465 Medford



Originally built in 1890 as a biscuit factory for the U.S. Baking Company—a precursor of NABISCO—465 Medford Street is a multi-tenant office building within the Schrafft’s City Center Campus, Charlestown, Massachusetts. Adjacent to the Mystic River, this five-story brick-and-beam gem, with fabulous views of Boston, the harbor, and the riverfront, retains a handsome industrial masonry character. Last renovated in the 1980s, CBT’s recent design mission was to create vibrant, fresh social spaces for tenants and visitors in the building’s ground floor, emphasize the building’s site within the larger Schrafft’s campus, and newly celebrate the building’s history and original architecture.

Now—from the outside-in—465 Medford is renewed and reenergized with a new sense of place. The exterior redesign includes a revitalized, more spacious entrance experience and a 70-foot-tall mural on the building’s corner masonry tower. The large-scale recreation of the baking company’s logo, painted in white on warm grey background and intentionally off-center, evokes the past in a thoughtful, artistic way.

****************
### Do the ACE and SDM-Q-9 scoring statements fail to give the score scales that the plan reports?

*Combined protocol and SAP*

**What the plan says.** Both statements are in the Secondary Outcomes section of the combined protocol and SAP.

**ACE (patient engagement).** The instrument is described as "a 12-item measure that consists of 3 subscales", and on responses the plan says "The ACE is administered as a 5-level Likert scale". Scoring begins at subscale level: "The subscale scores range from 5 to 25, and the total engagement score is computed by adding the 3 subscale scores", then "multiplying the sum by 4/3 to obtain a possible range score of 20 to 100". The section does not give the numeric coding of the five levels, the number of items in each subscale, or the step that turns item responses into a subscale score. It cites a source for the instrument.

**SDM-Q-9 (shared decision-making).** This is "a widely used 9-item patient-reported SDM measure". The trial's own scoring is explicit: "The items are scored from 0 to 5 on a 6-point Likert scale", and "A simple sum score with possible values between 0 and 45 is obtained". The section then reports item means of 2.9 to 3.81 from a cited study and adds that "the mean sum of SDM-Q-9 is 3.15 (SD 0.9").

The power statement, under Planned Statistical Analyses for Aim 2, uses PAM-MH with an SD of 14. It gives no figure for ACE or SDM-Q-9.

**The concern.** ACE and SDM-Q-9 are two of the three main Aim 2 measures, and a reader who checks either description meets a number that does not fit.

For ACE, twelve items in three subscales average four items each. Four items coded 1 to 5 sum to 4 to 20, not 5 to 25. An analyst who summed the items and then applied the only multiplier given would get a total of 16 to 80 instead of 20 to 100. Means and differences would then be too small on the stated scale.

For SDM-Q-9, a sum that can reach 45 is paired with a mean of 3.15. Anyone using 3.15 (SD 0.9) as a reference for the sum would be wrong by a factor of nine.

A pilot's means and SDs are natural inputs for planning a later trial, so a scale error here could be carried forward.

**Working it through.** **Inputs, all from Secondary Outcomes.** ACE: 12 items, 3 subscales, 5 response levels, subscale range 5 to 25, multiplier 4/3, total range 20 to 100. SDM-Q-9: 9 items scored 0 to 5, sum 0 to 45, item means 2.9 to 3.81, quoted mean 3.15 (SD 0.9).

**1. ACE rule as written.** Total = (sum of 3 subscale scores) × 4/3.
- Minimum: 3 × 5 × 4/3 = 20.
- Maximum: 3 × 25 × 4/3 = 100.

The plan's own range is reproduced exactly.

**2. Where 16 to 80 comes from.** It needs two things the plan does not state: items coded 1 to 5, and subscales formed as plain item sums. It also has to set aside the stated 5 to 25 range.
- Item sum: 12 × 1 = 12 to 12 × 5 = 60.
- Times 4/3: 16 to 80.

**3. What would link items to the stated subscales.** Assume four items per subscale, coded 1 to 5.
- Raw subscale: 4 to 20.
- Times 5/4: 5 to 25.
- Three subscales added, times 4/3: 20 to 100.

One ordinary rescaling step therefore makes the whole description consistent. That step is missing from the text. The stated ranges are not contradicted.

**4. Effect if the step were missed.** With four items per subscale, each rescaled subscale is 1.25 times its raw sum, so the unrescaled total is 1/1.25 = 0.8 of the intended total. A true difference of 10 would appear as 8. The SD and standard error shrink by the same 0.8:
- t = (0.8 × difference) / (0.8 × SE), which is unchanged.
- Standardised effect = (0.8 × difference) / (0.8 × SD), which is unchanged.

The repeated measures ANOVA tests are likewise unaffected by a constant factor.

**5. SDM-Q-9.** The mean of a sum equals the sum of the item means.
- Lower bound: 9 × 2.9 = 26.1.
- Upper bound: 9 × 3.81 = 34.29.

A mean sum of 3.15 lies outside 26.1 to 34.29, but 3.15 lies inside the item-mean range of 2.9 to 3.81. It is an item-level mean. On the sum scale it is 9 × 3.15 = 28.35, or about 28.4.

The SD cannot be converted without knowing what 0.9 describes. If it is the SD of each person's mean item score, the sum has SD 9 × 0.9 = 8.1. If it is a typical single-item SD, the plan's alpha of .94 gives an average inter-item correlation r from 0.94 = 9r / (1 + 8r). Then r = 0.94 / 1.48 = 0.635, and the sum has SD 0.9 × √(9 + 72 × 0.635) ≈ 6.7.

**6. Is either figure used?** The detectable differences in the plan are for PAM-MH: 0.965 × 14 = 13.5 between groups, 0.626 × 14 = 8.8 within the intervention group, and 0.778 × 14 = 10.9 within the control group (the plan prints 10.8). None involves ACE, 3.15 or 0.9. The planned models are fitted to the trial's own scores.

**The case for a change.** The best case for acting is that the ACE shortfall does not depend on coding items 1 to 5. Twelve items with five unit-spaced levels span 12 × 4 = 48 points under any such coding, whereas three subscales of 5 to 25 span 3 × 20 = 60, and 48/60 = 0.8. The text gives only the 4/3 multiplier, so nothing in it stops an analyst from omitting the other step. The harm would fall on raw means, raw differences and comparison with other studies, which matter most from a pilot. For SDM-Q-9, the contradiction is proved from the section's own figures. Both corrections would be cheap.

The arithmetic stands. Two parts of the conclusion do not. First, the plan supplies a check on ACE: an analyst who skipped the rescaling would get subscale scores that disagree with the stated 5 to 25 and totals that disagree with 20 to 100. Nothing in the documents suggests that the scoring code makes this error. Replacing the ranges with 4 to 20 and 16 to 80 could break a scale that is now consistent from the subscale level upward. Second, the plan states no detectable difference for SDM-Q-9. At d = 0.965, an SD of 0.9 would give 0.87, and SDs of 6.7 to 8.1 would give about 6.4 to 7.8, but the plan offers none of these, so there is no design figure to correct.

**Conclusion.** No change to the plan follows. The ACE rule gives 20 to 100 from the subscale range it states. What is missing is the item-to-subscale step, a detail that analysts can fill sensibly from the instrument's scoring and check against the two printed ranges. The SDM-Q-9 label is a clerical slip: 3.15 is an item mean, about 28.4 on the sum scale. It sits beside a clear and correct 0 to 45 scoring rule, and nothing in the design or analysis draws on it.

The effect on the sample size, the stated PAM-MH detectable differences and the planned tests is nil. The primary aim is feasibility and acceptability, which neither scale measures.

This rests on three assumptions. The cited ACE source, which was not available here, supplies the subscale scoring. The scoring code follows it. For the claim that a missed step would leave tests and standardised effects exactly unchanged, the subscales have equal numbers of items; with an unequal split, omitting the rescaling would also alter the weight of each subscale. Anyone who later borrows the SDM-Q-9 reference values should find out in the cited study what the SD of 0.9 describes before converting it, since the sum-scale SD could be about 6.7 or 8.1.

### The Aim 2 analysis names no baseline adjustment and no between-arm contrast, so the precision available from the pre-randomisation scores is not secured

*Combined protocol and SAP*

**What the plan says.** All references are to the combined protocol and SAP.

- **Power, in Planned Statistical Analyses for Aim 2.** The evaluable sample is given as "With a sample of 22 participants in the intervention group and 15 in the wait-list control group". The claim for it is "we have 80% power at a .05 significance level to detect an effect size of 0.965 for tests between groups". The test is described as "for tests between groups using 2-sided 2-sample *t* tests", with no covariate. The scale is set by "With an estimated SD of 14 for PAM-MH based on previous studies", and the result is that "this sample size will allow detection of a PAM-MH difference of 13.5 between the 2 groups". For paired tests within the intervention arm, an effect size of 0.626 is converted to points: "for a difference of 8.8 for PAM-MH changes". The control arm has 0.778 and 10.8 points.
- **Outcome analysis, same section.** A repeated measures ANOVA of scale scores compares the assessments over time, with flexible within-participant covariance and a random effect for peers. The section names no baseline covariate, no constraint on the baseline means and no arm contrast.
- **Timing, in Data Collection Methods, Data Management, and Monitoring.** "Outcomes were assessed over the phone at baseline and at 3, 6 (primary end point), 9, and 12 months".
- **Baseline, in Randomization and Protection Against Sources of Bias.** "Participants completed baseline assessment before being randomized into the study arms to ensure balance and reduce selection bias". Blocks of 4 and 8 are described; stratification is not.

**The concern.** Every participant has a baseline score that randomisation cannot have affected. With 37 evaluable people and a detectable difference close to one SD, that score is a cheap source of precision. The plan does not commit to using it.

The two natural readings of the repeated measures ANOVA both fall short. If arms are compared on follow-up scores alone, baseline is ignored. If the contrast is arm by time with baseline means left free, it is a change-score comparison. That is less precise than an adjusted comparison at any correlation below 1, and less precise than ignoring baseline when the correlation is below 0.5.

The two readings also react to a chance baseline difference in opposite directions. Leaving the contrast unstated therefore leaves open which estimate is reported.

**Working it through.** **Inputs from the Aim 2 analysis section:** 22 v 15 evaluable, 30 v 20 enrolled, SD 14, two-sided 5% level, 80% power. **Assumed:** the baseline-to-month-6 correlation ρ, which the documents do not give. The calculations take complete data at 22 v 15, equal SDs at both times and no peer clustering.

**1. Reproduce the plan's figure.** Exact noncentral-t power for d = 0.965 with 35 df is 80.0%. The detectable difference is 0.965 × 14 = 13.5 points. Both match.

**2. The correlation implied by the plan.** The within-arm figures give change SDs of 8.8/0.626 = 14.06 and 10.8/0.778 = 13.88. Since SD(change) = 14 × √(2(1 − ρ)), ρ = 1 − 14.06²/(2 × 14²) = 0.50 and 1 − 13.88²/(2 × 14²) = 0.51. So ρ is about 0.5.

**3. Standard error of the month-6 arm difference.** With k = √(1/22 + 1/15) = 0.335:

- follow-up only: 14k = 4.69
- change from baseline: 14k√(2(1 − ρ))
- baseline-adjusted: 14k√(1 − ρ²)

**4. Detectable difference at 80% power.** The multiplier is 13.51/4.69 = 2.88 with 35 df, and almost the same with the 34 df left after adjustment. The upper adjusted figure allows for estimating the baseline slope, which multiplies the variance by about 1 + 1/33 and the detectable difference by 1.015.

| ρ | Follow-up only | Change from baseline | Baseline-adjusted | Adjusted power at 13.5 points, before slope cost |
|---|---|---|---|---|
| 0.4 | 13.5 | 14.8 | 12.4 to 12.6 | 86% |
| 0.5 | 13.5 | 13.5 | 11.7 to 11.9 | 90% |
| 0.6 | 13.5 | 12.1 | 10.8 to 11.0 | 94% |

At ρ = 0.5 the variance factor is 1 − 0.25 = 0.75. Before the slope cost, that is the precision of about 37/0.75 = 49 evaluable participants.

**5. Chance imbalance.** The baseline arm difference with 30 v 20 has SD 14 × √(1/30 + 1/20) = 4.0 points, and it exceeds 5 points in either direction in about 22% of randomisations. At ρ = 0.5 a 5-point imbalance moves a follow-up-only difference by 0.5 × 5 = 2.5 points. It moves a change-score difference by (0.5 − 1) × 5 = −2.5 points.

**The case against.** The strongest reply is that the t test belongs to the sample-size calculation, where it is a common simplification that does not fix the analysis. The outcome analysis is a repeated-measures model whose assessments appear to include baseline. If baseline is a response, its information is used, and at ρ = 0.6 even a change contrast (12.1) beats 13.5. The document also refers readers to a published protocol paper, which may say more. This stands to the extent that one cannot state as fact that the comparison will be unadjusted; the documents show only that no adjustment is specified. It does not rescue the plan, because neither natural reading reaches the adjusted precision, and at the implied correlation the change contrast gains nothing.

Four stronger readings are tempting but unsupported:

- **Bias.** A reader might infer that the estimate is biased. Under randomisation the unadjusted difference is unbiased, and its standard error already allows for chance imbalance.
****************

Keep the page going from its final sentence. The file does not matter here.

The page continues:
At the same time, sometimes it’s good to let go of the past. In this case, the building’s oversized 1980’s-era entrance canopy—which had created a dark, cavernous environment and obscured part of the masonry facade—is replaced with a crisp, cantilevered metal canopy that identifies the entrance without crowding it. The landscape redesign clears thick shrubbery around the facade that overshadowed the exterior and dimmed the interior, adding appropriately scaled plantings for more green space in the same footprint and a new paved plaza with outdoor café seating. 

Inside, the ground level of 465 Medford is reimagined and reconfigured as a multi-space, multi-use lobby where building staff can collaborate, relax, and connect. With a fireside sitting area, spots for individual or group work or socializing, a café— “The Biscuit”—and a kitchenette, tenants now have many choices for places that bring variety to their day. Open and airy interiors are grounded by the original brick walls, many of which host wall graphics and signage that—like the exterior tower—connect to the building’s bakery origin in playful and engaging ways, adding color and whimsy.

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